What powerful photos, Robb! These are scenes that should be engraved into our conscience. The eyes of the boy carrying the lump of coal will haunt me. What a great pictorial statement!

  23. George Tubei
    March 29, 2014

    the power of photography!

  24. Josh Earl
    March 29, 2014

    This really does make you appreciate the job you have and the place where you live.

  25. shouquan
    March 29, 2014

    Thank you for sharing these heart touching photos.I am from china,as i known,many years ago,there existed the same scene,which was called black coal mining.I think all of us want to question that what lead to such scenes? I think poverty is the first reason,many people from the undeveloped area have to do such work to support his or her family,just for life.Secondly,the law of local area is imperfect,the children were supposed to be in school for reciving education,but they were forced to work ,it’s the wrong of government .In china,several years ago ,some black coal mining who employed child labourer were exposured by TV and other medias,the government make relative law to forbid the child labourner,and all those coal companies were violated by law.From then on ,the situation got much better, and now we can’t find such black coal minings.

  26. raul manuel cancela
    March 29, 2014

    Great work! In my opinion, you realized an excellent portrait of the human cruelty. I congratulate you sincerely.

  27. Willy
    March 29, 2014

    A very touching story and photos. I truly hope evolution will give us time to correct our mistakes before we are over and out.

  28. moise
    March 29, 2014

    no comment

  29. kaveral
    March 29, 2014

    India as a country seems to place little value on safety and standards.

  30. Sandipan Majumdar
    March 29, 2014

    Fantastic, a good job!

  31. willsmithpaul
    March 28, 2014

    salute them…………….i wish the part of India will progress with future…….

  32. Daniel E. Wright
    March 28, 2014

    The only thing that would help these people/humans, would be to sterilize their (women/ladies) to give them some kind of dignity, because they, being humans like me, after a hard day in the mine, would be to be comforted, by my wife/girlfriend/close friend/ or God Forbid my sister, and we all know, what comforting leads to. So they, I think don’t really want to bring another of their loved ones into this situation, but really, what are supposed to do? I can’t see any of them being celibate, when they probably, don’t have a word like that in their vocabulary. I think it is the only way out. Now, before you get the ropes——-out to hang me, quietly listen, to the rest of the story. I am a, Spartan man, some 65 years young, and are getting a little philosophical, in my old age. I have told friends, in “my” intellectual circle, that if I, somehow would have been shown a movie, of my life, when I was 1 minute old, and had the ability, to understand the play, and I had an, ability to chose to play the part, or go back to sleep, I would have said : “Nighty Night” ! So enough said about that. I am just saying that just because two people make love to each other, and they preform the sex act, an unintentionally, bring another one of, us/you/me, into a life of very fine things, or to live out your days in a coal mine. I am very anxious to read any comments, on my comment, all are welcome, Good, Bad, and totally, indefectible, and definitely, indelicate. Thanks for reading. Your servant, Dan Wright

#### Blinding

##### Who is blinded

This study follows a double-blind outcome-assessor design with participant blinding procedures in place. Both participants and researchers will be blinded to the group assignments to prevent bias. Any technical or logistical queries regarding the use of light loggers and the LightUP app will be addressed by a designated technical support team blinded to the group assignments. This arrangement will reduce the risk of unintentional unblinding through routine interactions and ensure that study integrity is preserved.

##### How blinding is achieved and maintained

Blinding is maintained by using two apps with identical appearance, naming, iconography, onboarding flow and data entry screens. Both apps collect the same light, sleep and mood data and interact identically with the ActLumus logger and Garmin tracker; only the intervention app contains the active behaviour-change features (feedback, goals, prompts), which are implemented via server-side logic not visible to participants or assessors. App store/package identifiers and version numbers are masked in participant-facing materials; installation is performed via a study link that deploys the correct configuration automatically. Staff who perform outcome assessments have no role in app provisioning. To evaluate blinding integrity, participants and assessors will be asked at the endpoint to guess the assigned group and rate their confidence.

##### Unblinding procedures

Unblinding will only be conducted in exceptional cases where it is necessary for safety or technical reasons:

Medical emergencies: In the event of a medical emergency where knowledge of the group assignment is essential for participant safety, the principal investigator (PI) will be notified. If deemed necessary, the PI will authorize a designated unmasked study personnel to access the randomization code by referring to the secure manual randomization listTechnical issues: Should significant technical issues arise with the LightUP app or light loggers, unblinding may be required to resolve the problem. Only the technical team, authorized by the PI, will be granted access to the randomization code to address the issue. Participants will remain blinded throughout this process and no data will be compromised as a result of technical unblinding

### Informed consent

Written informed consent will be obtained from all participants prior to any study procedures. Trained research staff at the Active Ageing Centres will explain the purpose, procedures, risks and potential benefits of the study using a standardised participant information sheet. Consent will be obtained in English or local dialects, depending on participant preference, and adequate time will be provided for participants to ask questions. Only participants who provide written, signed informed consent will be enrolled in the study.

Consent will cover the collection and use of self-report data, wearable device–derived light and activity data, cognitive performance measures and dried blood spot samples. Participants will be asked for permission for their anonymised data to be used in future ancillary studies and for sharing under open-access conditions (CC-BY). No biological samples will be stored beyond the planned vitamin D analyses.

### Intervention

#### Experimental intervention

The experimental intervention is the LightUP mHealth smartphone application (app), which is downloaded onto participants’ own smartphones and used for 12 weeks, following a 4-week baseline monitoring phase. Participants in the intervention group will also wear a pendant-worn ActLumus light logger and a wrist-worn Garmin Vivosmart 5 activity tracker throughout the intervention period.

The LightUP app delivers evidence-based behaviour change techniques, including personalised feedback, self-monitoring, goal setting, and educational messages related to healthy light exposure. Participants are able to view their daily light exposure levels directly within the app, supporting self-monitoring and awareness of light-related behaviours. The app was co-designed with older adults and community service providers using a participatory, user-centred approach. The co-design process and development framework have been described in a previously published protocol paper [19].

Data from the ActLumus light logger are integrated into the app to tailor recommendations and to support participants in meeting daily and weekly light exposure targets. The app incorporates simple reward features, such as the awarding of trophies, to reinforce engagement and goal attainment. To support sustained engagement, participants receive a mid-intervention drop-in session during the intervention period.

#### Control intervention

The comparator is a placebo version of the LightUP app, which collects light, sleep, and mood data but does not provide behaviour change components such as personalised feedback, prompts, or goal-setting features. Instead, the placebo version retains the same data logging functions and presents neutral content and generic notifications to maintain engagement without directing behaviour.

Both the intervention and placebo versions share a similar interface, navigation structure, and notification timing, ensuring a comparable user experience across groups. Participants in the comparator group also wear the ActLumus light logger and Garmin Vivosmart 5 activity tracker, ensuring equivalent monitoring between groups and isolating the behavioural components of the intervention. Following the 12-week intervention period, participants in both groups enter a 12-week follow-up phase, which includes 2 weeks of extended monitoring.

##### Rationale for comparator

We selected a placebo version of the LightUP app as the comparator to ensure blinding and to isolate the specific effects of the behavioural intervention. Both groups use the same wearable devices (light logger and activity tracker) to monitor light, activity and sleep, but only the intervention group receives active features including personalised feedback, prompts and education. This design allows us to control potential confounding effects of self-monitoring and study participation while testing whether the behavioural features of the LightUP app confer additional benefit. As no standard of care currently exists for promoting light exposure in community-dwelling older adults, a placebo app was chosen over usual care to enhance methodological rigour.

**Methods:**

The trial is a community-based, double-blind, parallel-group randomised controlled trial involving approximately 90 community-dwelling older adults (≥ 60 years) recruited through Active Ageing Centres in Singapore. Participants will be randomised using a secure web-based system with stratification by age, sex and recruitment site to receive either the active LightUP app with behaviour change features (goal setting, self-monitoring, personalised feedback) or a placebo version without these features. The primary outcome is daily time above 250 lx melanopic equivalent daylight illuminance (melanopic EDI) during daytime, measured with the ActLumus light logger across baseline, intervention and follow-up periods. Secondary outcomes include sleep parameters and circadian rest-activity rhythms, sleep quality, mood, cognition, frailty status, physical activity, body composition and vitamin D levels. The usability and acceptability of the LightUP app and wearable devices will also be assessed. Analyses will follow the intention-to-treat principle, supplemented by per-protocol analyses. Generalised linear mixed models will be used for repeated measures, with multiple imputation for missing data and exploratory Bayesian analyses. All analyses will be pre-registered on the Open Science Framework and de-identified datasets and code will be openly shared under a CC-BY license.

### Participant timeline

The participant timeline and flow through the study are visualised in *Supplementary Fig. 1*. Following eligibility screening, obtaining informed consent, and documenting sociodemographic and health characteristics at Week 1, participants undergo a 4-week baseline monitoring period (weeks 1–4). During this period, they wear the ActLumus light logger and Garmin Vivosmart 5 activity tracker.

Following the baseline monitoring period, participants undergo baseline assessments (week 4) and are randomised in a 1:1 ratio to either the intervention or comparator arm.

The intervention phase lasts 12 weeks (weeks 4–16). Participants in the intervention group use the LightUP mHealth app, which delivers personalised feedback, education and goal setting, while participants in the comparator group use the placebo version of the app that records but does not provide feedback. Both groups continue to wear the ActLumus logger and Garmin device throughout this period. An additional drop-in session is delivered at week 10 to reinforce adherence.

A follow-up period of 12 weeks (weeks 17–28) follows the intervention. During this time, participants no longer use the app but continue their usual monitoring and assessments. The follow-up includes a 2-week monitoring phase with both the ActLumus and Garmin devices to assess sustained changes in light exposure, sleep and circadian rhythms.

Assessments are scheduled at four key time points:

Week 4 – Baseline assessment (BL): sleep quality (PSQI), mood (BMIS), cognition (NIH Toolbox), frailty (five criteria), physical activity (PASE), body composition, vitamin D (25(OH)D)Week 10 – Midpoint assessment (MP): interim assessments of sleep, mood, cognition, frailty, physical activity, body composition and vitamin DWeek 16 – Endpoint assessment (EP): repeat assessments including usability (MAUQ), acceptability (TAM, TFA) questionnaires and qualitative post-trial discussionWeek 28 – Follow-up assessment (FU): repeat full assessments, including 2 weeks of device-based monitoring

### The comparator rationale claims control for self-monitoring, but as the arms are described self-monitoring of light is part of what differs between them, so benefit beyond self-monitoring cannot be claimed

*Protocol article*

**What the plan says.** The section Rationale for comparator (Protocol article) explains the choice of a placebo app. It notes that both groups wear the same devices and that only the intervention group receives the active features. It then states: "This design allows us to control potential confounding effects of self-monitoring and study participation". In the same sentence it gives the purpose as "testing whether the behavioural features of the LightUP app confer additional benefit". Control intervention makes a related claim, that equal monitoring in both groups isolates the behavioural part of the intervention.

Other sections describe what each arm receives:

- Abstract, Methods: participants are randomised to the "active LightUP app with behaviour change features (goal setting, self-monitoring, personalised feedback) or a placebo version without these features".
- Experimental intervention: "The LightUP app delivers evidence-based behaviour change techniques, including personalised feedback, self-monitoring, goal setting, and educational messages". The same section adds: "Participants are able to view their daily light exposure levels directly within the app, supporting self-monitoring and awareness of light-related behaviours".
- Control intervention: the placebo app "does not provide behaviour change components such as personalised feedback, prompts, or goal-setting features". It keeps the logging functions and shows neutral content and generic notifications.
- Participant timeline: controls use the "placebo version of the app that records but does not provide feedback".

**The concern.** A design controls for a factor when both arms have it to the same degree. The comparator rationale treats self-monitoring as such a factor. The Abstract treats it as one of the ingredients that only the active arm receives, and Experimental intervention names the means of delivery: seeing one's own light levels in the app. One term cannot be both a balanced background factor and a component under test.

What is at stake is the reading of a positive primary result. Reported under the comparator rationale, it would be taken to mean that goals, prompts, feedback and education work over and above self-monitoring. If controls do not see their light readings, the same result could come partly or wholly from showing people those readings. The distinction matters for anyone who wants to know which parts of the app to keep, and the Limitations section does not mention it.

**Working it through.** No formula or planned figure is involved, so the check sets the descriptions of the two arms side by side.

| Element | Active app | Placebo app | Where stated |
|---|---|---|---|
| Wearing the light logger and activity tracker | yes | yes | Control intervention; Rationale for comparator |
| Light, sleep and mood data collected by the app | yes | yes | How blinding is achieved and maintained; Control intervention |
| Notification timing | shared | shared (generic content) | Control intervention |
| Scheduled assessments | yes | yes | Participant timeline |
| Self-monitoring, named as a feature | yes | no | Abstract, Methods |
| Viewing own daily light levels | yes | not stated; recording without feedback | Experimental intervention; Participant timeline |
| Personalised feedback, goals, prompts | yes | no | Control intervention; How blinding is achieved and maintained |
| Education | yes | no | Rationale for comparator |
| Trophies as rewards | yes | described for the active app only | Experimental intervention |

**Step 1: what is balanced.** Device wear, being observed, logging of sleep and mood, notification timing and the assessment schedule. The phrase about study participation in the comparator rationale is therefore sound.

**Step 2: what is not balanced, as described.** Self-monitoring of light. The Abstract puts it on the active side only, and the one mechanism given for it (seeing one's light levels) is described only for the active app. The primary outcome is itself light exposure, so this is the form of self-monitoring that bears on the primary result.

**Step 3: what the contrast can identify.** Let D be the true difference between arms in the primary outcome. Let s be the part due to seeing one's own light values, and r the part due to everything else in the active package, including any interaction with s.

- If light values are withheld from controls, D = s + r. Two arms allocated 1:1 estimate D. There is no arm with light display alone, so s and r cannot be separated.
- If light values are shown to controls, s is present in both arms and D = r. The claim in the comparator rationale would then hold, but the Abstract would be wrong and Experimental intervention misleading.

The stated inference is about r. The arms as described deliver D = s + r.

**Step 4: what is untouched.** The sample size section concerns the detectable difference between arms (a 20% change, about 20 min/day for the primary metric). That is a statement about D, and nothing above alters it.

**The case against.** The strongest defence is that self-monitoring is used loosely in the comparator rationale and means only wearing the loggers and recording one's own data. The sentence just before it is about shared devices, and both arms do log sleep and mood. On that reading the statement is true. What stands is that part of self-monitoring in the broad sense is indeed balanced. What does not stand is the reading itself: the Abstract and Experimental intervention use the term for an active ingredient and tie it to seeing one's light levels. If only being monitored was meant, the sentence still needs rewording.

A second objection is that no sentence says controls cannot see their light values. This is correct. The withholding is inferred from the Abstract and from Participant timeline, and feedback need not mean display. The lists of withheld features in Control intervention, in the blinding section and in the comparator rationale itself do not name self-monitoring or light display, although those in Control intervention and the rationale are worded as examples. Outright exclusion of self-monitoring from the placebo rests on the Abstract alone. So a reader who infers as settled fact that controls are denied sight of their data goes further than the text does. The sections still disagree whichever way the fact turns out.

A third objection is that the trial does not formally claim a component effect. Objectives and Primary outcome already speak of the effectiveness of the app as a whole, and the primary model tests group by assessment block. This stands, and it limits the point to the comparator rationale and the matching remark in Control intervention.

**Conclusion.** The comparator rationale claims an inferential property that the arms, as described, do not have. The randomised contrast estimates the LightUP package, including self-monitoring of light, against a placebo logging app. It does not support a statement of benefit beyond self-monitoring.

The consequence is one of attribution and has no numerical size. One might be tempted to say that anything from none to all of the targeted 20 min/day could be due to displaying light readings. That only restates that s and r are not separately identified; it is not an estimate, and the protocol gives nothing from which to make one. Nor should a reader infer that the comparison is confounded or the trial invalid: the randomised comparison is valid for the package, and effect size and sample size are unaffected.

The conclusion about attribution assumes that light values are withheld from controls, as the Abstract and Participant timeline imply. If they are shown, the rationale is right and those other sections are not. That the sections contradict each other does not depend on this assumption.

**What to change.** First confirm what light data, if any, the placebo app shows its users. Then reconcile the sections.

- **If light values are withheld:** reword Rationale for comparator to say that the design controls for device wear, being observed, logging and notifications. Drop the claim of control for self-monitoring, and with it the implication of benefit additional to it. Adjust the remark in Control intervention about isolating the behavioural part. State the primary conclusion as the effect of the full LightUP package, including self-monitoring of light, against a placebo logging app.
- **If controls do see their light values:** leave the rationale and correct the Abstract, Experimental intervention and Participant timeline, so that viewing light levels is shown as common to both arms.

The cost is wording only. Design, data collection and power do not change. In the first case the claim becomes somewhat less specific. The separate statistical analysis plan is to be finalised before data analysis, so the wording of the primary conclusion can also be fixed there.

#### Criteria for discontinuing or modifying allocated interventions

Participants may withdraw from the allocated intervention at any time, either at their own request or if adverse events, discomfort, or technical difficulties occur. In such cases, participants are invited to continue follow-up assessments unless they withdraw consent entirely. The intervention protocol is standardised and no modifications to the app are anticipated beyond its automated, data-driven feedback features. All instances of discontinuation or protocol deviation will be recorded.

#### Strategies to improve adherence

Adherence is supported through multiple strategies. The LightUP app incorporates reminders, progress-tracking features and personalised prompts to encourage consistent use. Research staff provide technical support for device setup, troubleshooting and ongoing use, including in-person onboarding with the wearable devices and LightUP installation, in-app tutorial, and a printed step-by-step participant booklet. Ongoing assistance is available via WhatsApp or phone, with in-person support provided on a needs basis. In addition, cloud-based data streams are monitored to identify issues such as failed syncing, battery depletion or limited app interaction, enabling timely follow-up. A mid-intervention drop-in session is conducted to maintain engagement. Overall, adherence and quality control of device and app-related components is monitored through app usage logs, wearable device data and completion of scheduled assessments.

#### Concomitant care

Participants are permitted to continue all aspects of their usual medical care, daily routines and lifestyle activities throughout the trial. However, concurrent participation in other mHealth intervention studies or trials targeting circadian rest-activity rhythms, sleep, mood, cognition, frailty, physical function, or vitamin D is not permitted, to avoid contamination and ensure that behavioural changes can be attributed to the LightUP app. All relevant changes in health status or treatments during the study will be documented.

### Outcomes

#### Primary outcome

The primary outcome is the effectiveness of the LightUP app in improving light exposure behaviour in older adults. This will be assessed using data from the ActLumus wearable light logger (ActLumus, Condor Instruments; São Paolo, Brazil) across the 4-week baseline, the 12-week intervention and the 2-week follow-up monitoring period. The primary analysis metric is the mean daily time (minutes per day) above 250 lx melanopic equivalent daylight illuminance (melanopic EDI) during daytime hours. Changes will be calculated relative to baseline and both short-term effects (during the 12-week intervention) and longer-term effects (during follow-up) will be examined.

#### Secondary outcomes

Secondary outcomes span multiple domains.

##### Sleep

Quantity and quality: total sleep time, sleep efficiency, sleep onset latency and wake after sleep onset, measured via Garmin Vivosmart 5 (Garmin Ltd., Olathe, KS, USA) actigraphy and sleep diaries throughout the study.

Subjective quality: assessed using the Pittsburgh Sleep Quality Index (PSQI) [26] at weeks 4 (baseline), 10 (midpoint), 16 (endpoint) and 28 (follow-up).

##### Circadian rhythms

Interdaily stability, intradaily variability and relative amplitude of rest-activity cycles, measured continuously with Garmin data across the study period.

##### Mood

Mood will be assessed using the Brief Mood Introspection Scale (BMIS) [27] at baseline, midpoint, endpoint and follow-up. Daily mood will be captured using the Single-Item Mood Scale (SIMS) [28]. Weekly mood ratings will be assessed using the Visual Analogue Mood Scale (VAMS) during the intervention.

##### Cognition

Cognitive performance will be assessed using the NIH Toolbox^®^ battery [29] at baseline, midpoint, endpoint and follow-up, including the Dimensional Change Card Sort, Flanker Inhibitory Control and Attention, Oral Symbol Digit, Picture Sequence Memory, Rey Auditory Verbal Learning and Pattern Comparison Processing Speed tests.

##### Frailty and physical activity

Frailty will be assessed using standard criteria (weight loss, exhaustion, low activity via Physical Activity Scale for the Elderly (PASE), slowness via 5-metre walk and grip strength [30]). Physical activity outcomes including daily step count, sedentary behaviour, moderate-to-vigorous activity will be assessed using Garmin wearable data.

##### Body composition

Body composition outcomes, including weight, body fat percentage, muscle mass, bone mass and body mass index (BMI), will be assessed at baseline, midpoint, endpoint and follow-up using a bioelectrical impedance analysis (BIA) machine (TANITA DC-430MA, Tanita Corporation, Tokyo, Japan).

33. Melissa Brooks
    March 28, 2014

    Thank you for this amazing story I will definitely pass it on.

  34. S.H.Raza
    March 28, 2014

    Only a person with emotional intelligence and technical competence can achieve this kind of visuals. The young boy carrying a large chunk of a coal twice the size of his own head is very touching. I am from India and we see this kind of child labor in day to day life…
    Hope there is a CHANGE and these children spend time in schools and playground, instead of mines and quarries.
    Thanks Robb, for such a heart touching visual essay…

  35. Susan
    March 28, 2014

    My family is from the coal mining region of PA. MY grandmother told me stories of her coal mining father and brothers. The coal company own the house and they obtained all their food from the company store. Hundreds of men and boys were killed in the mines.

  36. holly
    March 28, 2014

    Thank you for sharing these powerful images and your words and thoughts behind these images.

  37. linh
    March 28, 2014

    We often forget quickly after seeing these pictures, but the hardships these people endure don’t change. As citizens of the world, we must make some real efforts to create change for our fellow citizens in different parts of the world. I hope these pictures and stories are told more in a variety of media outlets instead of the ridiculous stories of celebrities that are recycle 24/7.

  38. Canice Garth
    March 28, 2014

    Thank you for this huge piece of work. Hopefully your witnessing this so difficult reality,will bring about life changing awareness of this long suffering of such a kind and gentle people of our planet.

  39. Catherine McIntosh
    March 28, 2014

    Your powerful photos bring a hidden reality into view for the world to see. May this lead toward change.